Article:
You might have read a lot about the General Data Protection Regulation (GDPR) and its territorial scope. No? Then highly recommend going through our guide to GDPR. GDPR’s terrestrial scope is so broad that many organizations, in or outside the EU, that deal with people in the EU must comply with it. However, not all of them have to. Only organizations that collect and process personal data of data subjects are obliged to follow the Regulation standards. However, personal data covers a lot of things. This article will try to break it down for you and also discuss the special category of personal data.

Definition of Personal Data

Article 4 of GDPR defines personal data as:

[…] any information relating to an identified or identifiable natural person (‘data subject’); an identifiable natural person is one who can be identified, directly or indirectly, in particular by reference to an identifier such as a name, an identification number, location data, an online identifier or to one or more factors specific to the physical, physiological, genetic, mental, economic, cultural or social identity of that natural person

Personal data refers to any information that can identify a data subject, alone or with other data. For example, name, age, phone number, bank details, email addresses, login credentials, IP addresses, cookie identifiers, location, identification numbers, etc. Thus, it has a broad classification.

An important point to consider here is that information related to a deceased person is not subject to the GDPR.

If your processing activity satisfies one of the six lawful bases of the processing, then you can process the personal data.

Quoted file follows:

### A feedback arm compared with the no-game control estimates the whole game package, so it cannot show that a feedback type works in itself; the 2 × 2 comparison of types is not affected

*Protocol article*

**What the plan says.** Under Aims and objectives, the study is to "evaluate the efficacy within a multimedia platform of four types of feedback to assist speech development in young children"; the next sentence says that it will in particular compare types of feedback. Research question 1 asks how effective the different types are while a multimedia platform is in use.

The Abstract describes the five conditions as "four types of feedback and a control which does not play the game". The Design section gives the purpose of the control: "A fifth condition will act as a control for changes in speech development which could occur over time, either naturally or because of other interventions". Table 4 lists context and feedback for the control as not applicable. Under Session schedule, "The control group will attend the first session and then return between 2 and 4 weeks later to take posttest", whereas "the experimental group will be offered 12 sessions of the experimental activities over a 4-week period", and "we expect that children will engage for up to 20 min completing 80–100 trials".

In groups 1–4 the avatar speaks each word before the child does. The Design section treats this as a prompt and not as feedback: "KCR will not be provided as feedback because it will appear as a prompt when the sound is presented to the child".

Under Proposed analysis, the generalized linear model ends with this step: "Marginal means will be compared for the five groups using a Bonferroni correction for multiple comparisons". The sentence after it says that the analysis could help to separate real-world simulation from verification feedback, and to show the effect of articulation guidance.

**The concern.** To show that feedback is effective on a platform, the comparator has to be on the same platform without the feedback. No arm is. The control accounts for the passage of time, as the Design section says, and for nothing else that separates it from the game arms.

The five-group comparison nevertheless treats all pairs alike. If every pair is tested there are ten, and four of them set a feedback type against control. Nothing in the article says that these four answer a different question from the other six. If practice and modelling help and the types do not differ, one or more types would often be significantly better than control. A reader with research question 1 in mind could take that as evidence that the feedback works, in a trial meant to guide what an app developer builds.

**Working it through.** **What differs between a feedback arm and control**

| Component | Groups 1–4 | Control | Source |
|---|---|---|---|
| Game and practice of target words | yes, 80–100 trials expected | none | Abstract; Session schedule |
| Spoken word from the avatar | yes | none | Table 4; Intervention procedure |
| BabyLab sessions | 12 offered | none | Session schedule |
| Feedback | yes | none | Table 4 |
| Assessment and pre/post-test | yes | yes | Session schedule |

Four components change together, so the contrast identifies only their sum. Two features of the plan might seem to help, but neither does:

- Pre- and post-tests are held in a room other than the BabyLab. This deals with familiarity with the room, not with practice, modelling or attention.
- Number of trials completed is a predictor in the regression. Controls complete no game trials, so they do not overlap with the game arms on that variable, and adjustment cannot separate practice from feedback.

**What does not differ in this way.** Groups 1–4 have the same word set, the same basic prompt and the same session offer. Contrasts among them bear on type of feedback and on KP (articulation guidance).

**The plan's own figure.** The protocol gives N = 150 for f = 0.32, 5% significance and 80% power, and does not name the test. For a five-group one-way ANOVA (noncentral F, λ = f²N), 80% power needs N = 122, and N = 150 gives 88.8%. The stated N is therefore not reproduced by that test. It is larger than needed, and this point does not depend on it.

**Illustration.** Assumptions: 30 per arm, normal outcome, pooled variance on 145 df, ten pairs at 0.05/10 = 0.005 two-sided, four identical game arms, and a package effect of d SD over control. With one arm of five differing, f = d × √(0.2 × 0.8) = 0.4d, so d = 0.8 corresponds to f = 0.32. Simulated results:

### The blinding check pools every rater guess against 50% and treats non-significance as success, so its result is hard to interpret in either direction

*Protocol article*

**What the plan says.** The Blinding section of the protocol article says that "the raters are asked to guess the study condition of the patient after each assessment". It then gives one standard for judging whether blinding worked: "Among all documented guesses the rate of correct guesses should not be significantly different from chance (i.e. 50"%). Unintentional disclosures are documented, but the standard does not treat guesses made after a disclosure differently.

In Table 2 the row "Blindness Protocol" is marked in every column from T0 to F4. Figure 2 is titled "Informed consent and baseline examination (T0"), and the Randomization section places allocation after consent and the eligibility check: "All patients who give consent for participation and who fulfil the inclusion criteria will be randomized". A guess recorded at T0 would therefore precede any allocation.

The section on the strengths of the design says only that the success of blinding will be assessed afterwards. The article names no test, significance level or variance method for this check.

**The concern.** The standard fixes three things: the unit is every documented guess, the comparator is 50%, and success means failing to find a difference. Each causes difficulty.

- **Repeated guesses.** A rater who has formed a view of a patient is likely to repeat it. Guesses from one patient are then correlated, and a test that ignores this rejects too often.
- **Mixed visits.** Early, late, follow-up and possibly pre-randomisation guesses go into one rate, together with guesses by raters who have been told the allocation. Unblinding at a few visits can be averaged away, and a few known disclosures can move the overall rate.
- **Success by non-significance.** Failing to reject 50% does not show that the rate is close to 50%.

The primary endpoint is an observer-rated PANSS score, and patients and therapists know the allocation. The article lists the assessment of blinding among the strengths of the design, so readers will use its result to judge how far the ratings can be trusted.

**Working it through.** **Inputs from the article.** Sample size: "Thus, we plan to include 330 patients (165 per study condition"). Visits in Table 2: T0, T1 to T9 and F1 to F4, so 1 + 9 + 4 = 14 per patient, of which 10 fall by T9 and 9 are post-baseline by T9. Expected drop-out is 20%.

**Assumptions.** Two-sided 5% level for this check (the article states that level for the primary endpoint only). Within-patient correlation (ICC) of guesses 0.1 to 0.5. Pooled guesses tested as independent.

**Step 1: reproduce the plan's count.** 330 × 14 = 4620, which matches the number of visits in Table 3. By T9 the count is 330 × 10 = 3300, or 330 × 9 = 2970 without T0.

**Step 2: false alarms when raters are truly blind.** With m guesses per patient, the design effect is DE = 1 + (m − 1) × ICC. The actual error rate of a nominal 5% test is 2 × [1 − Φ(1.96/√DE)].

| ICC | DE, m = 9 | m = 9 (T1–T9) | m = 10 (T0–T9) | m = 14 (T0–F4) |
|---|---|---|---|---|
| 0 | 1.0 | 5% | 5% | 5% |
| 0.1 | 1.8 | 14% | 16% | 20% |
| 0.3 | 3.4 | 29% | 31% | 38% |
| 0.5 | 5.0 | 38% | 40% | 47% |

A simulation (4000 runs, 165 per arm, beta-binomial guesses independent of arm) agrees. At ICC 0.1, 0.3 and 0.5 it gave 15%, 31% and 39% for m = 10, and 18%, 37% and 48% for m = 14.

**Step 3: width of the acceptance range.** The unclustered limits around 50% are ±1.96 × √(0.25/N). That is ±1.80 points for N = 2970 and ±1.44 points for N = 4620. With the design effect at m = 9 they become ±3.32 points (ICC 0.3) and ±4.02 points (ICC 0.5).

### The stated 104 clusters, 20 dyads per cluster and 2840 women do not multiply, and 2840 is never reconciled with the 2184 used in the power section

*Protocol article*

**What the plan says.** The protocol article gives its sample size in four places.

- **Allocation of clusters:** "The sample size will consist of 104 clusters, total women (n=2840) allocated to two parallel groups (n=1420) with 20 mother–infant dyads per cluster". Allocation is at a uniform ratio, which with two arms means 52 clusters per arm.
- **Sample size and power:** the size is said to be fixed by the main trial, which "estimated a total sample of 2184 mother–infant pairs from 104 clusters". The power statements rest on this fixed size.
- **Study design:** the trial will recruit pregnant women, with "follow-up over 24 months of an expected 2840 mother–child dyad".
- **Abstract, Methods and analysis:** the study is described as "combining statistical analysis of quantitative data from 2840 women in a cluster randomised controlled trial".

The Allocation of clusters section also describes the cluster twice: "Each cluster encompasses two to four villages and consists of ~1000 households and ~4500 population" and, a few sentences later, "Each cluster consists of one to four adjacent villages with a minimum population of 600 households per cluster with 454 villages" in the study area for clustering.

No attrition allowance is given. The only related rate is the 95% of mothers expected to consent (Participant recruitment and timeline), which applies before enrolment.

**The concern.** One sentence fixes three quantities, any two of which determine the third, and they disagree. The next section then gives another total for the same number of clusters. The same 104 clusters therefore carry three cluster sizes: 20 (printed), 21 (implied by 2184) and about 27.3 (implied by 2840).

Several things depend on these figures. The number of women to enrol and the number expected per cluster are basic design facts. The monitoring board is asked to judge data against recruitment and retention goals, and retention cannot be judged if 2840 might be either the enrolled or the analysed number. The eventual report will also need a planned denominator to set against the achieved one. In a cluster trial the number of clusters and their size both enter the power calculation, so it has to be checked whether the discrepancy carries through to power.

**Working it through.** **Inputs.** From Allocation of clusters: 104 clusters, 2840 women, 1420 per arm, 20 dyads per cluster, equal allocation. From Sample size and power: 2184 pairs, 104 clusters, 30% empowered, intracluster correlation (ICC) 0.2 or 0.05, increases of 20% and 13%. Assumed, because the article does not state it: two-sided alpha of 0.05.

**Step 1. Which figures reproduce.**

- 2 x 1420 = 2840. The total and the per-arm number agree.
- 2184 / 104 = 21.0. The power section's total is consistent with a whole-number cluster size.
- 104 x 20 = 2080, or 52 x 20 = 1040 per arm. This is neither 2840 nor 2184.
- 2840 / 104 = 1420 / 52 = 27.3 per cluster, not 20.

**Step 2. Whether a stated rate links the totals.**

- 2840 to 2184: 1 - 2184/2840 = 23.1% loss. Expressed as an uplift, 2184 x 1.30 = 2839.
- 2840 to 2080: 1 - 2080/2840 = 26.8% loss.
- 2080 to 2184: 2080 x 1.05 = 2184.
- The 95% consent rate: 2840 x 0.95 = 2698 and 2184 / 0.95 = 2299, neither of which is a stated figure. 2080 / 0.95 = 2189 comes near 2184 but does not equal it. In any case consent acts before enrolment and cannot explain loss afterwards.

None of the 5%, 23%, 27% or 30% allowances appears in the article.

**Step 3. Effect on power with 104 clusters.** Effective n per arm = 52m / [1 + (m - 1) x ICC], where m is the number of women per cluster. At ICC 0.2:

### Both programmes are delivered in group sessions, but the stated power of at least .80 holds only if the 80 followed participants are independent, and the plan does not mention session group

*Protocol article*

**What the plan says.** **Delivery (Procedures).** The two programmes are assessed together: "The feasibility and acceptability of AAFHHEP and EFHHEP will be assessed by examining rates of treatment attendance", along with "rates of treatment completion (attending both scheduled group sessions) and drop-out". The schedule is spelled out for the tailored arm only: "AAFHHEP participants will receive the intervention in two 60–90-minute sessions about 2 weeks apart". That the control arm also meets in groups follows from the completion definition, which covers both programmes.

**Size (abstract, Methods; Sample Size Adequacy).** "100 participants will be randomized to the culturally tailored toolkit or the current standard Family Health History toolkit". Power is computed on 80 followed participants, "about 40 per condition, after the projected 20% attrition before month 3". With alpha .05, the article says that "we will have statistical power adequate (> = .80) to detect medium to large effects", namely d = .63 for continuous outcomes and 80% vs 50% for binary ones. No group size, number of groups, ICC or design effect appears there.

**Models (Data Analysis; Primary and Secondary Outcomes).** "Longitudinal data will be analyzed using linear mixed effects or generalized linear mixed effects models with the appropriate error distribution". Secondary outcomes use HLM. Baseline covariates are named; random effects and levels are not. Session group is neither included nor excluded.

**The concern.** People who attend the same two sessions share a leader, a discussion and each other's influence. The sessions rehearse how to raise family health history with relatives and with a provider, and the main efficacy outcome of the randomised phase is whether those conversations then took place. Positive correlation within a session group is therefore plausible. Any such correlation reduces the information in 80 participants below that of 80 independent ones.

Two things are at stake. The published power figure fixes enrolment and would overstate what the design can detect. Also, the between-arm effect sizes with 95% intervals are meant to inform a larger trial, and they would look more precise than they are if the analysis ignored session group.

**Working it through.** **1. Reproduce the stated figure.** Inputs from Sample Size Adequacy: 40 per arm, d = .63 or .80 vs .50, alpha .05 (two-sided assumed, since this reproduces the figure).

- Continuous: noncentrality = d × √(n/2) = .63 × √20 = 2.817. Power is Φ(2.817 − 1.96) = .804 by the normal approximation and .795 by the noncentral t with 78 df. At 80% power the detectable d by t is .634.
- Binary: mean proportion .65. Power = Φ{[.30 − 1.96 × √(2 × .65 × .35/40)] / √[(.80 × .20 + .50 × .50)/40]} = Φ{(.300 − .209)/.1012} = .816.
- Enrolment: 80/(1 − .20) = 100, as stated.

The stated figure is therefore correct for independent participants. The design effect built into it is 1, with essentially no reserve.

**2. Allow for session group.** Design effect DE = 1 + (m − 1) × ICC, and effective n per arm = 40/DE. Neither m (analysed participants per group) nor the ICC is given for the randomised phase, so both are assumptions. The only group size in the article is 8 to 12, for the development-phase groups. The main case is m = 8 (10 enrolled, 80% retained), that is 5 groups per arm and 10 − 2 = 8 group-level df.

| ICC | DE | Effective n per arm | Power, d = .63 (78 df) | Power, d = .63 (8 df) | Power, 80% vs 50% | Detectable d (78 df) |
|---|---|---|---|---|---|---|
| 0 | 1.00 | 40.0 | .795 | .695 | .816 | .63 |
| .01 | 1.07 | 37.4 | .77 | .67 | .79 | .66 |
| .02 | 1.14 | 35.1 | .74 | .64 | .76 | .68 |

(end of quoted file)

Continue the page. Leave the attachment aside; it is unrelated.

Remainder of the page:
Special Categories of Personal Data

Special categories, also known as ‘sensitive personal data,’ are those that require special and higher levels of protection. These include data related to the following:

  • racial or ethnic origin;
  • political opinions;
  • religious or philosophical beliefs;
  • trade union membership;
  • genetic data;
  • biometric data;
  • health;
  • sex life; or
  • sexual orientation.

Processing of sensitive data is allowed only under the following conditions:

  • You have explicit consent from data subjects to process the data.
  • For carrying out obligations relating to employment, social security, or social protection law.
  • To protect the vital interests of a data subject who is incapable of consenting.
  • To carry out the processing by a not-for-profit body. But, there must be no disclosure to a third party without consent.
  • Data made public by the data subject.
  • Necessary for the establishment, exercise or defense of legal claims or judicial acts.
  • Necessary for reasons of substantial public interest based on Union or Member State law.
  • For health or social care or treatment or management of health or social care systems and services based on Union or Member State law or a contract with a health professional.
  • For public health, such as to protect against threats to health or ensure high standards of healthcare and medicinal products or medical devices.
  • Necessary for archiving in the public interest, or scientific and historical research or statistical purposes per Article 89(1).


You must consider all factors to determine whether the information you have could constitute personal data. Details, such as the content of the data, the purpose of processing, and the result or effects on data subjects from processing the data are some of the deciding factors. Any piece of information that will contribute to identifying a natural person is personal data.

Disclaimer: The purpose of this article is to share general information with the readers. It does not represent legal advice. Therefore, for any legal counsel, please contact your legal team.